What I learned about how to generate more chuckles from a tickle in my throat.
We have a tendency to conclude that our joke wasn’t hilarious when the audience doesn’t laugh. This isn’t always the case. To begin with, I seldom ever laugh aloud when I hear something amusing. Some people don’t. Second, not everyone laughs at the same kinds of jokes. What makes me laugh does not make my hubby laugh. It simply so happens that way. It’s okay if some people didn’t find your joke amusing. The fact that you didn’t give us a chance to laugh is another reason why you could not have received the chuckle. I’m so at fault for this.
Years ago, I would deliver the humorous line in my speeches or performances, expecting that the audience would laugh, and then move on to the following one. Since my audience is always a beat or two behind me, I eventually learned to slow down, enjoy the silences between the lines, ride the wave of laughter, and allow them enough time to understand and enjoy the joke. I felt like I was doing fairly well. However, a tickling in my throat lately made me realize I could be much funnier.
I recently got a tickling in my throat from a program that wouldn’t go away. I had to speak my line, pause, cough a little, and perhaps take another sip of water before continuing. I was timed that water sip to come as they were laughing because I knew I was about to receive a laugh. Because of this slight tickle, I was delaying the joke’s following line longer than normal. And an incredible thing took place. I laughed once, coughed, drank some water, drank some more, and then, all of a sudden, I laughed AGAIN. ALL THE TIME. Were they making fun of my water consumption? No. I was giving them ample time to catch up, so they were giggling. The people who laughed right away were quicker to get the humor, but more others joined in during the second round of laughter.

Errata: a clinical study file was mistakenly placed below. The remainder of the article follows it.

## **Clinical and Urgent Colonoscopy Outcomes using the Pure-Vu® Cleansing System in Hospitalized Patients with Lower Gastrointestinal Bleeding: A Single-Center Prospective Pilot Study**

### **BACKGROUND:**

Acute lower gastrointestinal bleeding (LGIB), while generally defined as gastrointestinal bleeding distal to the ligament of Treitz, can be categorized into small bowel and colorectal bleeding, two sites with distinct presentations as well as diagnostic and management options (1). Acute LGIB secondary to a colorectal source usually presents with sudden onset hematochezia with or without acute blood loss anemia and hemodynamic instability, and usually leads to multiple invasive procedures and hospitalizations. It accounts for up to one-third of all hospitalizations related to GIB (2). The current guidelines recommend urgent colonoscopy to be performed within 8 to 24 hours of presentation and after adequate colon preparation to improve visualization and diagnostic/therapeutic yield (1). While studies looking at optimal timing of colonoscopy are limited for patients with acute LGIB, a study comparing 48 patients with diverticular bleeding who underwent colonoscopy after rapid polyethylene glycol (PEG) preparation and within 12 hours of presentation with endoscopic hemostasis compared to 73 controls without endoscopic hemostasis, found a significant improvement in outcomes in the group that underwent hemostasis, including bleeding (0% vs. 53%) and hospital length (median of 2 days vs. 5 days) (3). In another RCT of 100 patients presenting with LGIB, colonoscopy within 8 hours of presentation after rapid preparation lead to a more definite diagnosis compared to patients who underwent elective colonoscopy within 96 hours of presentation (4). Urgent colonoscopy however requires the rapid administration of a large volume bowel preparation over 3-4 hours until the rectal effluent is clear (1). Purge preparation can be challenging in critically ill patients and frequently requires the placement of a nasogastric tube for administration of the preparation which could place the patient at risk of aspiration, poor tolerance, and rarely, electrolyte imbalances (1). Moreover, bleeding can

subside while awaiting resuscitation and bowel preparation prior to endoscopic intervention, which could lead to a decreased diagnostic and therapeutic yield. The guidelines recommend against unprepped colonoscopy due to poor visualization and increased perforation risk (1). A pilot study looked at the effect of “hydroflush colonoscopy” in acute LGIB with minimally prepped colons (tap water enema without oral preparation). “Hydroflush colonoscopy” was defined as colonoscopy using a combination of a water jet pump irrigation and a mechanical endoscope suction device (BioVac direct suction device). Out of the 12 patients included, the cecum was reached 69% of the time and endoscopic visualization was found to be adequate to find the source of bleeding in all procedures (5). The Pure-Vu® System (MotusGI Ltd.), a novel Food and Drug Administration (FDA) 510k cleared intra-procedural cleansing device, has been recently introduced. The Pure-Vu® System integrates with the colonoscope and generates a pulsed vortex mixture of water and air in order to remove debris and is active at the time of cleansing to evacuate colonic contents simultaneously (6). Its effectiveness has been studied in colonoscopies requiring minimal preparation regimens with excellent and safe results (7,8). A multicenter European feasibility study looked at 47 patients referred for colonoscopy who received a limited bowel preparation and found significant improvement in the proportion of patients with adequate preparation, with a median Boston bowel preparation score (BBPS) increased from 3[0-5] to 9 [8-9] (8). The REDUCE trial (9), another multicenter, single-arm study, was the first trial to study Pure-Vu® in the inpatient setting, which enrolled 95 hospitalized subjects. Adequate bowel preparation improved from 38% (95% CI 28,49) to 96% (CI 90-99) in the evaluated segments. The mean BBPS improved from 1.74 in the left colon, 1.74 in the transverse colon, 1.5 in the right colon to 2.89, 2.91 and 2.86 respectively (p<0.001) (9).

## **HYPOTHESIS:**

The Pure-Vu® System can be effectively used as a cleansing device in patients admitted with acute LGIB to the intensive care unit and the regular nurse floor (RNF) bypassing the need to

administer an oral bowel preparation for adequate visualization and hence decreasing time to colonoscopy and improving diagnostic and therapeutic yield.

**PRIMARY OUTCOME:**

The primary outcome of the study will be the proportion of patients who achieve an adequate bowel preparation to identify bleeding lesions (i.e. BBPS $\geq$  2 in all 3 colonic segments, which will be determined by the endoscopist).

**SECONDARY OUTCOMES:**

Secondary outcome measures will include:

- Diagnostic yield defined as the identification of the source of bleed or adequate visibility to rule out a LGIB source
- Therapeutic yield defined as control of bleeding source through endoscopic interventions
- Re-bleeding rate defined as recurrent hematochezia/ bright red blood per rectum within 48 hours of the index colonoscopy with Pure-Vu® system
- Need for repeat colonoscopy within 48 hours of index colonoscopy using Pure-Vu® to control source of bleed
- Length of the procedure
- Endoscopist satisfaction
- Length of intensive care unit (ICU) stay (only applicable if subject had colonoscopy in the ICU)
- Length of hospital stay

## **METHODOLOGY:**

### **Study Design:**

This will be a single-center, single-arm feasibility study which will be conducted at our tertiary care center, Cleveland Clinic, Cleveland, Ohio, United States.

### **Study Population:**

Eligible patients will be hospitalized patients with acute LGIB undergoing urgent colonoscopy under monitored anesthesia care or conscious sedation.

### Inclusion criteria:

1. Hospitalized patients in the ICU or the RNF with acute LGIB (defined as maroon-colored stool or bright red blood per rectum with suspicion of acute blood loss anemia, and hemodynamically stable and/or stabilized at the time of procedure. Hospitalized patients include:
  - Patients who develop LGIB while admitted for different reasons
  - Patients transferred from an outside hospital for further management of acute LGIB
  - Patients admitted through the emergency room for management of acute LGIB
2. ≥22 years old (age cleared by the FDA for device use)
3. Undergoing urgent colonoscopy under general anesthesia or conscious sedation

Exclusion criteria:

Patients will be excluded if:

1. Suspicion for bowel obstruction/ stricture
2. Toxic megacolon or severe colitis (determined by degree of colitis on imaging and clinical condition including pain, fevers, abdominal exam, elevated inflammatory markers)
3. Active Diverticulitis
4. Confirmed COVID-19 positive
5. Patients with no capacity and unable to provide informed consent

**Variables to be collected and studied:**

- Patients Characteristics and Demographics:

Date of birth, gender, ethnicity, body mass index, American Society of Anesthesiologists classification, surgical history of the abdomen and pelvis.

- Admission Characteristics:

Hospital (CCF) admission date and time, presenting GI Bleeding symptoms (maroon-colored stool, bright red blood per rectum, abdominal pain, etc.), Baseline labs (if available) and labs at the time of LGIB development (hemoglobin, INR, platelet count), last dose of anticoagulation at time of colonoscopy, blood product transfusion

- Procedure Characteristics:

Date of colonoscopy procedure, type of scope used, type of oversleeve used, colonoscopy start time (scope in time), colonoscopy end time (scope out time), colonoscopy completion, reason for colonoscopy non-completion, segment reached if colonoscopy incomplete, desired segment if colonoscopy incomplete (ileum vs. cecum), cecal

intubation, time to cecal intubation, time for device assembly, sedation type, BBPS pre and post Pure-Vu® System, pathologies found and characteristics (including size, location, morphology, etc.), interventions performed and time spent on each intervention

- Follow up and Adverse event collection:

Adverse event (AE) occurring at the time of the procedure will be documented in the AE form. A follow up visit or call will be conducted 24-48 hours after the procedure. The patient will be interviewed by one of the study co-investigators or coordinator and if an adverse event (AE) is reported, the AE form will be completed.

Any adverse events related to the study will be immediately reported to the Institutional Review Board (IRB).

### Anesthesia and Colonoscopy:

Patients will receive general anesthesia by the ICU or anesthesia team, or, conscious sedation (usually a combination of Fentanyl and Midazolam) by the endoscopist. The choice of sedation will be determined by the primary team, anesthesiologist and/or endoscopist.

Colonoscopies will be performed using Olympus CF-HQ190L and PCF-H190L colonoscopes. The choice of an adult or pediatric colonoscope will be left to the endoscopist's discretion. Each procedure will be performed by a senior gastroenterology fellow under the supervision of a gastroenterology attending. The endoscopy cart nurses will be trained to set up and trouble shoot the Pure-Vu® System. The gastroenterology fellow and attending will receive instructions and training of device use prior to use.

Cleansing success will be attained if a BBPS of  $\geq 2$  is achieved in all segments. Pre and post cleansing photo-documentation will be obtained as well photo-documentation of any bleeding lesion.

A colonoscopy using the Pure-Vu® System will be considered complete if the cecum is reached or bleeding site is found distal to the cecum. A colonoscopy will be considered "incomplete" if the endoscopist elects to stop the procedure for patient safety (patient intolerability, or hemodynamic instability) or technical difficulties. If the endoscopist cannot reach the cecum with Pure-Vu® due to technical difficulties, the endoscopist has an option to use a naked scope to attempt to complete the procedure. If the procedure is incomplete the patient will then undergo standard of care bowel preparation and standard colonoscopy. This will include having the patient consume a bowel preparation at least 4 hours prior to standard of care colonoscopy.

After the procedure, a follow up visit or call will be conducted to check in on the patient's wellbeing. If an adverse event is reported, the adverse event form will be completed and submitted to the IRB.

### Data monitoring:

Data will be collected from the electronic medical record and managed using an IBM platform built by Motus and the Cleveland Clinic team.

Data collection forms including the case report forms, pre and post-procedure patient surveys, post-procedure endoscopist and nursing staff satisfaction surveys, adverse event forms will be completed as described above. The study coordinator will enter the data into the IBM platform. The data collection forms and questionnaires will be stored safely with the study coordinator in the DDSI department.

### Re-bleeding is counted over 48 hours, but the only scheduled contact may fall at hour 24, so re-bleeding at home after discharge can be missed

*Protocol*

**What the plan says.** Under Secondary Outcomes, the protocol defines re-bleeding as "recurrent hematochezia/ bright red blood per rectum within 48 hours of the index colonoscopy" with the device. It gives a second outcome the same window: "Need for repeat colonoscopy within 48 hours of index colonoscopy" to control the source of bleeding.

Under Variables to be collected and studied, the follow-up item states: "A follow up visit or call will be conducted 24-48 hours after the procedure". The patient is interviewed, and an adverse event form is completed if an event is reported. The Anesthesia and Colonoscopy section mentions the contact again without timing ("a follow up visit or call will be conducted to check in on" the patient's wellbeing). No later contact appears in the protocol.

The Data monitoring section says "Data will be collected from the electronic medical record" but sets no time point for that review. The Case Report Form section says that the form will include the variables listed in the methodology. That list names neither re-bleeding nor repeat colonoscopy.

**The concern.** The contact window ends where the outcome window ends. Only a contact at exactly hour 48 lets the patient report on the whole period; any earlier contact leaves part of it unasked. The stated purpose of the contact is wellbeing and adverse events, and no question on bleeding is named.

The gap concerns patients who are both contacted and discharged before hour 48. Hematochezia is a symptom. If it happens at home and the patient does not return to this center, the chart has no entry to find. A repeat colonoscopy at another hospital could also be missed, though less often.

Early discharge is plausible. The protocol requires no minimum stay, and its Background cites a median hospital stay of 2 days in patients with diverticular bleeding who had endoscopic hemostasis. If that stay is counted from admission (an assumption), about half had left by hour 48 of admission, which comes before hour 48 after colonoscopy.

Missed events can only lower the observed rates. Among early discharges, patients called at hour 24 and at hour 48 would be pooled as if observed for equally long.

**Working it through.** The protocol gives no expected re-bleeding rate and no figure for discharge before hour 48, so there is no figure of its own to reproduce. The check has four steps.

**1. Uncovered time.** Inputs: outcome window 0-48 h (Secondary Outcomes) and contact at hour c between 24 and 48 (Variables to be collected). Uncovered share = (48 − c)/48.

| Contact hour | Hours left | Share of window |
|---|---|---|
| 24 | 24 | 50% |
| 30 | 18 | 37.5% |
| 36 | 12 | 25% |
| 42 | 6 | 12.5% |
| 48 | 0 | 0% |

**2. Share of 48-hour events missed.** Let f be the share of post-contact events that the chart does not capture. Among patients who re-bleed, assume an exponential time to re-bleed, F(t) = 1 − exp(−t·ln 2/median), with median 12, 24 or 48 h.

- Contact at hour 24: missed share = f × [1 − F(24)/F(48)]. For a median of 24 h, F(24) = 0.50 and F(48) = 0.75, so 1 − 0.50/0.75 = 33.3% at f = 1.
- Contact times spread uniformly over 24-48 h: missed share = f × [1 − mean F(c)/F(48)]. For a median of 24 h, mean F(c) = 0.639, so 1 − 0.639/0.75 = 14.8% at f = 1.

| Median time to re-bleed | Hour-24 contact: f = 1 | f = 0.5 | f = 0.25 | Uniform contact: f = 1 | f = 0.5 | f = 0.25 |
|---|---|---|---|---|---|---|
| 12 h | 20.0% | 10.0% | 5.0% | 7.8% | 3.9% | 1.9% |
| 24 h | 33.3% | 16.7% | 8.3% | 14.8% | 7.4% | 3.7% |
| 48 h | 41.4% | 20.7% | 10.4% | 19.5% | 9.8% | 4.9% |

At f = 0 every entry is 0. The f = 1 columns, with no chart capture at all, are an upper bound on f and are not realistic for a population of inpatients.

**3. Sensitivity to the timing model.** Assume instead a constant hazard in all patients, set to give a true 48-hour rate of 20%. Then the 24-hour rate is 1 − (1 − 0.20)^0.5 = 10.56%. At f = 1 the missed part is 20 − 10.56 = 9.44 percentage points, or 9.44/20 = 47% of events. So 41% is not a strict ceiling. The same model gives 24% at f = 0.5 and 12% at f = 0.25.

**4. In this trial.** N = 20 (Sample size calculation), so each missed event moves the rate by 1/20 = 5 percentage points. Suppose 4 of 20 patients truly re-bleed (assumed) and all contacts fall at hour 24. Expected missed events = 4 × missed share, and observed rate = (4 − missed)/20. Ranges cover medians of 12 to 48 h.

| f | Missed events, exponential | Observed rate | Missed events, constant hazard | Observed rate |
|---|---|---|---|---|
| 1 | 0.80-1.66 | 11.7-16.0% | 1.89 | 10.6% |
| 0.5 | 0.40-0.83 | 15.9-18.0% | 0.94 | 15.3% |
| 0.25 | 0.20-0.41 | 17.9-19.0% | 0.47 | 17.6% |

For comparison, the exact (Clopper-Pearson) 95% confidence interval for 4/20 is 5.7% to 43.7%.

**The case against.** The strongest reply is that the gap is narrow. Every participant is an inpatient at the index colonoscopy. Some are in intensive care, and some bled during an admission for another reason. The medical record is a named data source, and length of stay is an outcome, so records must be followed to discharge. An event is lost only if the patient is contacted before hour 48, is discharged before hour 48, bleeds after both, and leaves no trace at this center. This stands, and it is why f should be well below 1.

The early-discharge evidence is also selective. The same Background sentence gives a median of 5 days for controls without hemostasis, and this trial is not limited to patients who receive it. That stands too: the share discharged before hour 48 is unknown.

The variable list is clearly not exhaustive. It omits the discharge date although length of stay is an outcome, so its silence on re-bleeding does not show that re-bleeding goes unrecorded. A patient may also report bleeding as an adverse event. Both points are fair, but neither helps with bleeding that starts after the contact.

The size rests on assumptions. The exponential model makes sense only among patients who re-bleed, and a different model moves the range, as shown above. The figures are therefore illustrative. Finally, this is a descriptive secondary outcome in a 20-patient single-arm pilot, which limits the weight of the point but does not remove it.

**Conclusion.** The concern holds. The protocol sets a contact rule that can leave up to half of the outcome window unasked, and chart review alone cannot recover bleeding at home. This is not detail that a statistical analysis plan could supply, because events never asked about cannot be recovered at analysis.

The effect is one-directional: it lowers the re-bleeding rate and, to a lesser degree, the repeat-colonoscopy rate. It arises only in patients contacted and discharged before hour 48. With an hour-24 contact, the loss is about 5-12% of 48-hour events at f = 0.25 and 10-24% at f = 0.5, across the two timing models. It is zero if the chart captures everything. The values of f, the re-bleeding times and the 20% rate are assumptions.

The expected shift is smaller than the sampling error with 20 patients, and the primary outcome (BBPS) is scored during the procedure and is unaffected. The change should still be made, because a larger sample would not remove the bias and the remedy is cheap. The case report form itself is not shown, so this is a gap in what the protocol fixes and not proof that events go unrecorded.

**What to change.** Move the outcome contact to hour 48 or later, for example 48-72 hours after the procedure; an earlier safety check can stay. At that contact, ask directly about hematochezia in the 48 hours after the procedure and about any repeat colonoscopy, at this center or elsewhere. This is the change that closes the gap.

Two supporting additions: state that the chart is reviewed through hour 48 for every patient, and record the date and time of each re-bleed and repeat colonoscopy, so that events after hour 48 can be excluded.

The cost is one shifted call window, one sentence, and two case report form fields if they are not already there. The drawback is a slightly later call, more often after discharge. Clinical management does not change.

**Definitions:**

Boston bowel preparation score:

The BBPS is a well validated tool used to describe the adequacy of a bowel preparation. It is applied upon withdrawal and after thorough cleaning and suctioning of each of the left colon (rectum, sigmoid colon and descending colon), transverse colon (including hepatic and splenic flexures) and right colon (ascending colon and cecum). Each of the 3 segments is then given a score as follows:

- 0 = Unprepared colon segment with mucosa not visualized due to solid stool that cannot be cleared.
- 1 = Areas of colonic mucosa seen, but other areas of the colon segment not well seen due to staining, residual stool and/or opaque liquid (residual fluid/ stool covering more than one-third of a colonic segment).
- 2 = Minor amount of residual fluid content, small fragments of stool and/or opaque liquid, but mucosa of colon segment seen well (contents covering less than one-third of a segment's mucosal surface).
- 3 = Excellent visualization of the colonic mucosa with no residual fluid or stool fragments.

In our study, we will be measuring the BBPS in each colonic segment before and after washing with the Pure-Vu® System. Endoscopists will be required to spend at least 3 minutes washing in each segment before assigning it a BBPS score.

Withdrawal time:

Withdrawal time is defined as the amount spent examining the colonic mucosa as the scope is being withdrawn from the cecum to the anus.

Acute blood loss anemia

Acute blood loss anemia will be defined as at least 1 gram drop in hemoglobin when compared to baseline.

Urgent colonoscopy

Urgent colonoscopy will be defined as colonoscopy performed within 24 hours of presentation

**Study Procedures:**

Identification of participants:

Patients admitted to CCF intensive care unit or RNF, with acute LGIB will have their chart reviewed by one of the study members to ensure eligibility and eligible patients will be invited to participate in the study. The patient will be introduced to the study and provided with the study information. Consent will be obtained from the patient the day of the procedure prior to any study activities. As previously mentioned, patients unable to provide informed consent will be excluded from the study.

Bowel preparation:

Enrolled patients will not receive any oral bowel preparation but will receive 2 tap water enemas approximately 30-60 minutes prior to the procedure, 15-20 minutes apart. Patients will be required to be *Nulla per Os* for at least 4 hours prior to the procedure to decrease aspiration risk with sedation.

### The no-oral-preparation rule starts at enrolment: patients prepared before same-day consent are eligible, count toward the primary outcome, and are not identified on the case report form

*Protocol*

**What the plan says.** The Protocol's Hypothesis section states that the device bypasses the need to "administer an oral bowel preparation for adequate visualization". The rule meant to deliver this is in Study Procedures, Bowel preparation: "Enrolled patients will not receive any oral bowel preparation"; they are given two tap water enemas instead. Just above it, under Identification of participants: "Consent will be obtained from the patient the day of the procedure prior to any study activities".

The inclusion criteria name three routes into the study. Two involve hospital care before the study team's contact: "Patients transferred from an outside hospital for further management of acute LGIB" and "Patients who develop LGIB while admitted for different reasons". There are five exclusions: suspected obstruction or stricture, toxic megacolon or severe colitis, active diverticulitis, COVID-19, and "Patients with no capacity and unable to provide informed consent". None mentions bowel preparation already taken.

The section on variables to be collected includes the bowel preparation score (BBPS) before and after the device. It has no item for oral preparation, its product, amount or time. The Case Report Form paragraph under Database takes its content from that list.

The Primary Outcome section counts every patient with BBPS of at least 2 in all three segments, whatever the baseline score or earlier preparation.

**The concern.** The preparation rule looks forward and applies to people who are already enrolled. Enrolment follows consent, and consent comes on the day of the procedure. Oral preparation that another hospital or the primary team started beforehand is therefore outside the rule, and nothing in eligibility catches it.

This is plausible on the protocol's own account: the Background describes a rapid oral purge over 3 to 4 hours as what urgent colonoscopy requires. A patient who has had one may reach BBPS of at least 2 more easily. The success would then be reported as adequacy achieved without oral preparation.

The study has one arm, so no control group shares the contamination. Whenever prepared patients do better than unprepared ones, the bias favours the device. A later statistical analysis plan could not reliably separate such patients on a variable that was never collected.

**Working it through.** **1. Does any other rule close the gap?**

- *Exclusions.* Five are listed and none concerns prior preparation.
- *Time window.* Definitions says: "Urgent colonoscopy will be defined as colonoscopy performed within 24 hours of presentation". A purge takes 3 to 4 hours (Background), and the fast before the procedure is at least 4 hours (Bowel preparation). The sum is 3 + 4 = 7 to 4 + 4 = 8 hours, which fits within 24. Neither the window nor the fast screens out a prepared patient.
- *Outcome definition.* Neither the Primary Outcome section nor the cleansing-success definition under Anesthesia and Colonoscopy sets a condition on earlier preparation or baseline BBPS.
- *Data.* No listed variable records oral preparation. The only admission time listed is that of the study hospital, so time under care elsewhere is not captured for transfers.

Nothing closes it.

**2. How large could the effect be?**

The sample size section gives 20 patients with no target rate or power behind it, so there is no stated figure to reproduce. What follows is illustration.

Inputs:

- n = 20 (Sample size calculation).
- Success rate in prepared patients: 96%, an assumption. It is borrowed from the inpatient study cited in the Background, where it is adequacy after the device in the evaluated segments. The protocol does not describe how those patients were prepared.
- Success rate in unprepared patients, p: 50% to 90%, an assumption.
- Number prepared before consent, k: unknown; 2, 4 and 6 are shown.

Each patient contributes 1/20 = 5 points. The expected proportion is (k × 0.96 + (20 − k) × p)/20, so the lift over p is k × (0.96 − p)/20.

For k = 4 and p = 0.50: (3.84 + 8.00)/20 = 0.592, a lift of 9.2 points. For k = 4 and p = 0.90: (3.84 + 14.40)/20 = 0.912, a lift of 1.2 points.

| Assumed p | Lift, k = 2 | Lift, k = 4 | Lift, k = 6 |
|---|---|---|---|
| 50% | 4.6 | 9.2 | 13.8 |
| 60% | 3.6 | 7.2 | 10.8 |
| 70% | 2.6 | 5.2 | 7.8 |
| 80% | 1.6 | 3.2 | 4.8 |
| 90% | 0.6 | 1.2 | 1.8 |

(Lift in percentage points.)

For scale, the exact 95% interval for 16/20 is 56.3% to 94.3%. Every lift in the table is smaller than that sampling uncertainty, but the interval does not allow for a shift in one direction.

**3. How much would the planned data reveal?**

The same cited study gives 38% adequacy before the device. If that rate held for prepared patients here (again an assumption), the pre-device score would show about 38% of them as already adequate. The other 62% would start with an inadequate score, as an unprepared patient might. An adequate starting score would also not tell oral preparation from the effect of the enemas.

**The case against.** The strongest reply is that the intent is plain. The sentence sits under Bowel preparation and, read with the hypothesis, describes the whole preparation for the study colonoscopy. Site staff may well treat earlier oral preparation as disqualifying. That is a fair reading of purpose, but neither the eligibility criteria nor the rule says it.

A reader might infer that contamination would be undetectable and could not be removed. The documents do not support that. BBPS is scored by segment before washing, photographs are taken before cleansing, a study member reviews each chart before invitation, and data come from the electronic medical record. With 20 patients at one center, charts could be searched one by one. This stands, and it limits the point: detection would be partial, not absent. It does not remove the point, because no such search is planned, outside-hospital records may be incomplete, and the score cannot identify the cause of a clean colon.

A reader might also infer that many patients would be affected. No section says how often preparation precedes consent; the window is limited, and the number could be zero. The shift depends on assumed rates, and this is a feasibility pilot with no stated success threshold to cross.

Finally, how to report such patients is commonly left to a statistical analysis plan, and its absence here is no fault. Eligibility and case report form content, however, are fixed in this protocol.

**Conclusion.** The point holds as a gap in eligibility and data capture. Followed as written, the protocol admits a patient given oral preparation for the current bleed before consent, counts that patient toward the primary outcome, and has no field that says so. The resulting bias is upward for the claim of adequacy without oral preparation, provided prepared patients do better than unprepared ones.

When comedians warn you not to walk on your laugh, they really mean it. I assumed I already knew that. Just not ENOUGH time, I was giving them.
You are teaching your audience to remain silent if you don’t give them enough time to hear you, think about what you’re saying, and then appreciate the joke you just told. Because people want to hear what you have to say next, they won’t laugh. You are essentially educating your audience not to laugh at your jokes by speaking for an extended period of time.
Yes, it is uncomfortable to have to wait long enough to cough, have a few sips of water, and breathe. However, your audience requires it. So why not pretend to be tickled the next time you have some humorous lines to say? Why not make yourself do something more laborious while you’re laughing? You might realize, like I did, that you are funnier than you realize.
And don’t worry if you don’t get the laugh. You are not compensated to tell a joke every 10 seconds unless you are a standup comedian. You are compensated for your speech. Yes, you are obligated to deliver on that if you are selling humor as a component of your brand. However, it still isn’t the same as being in a comedy club.
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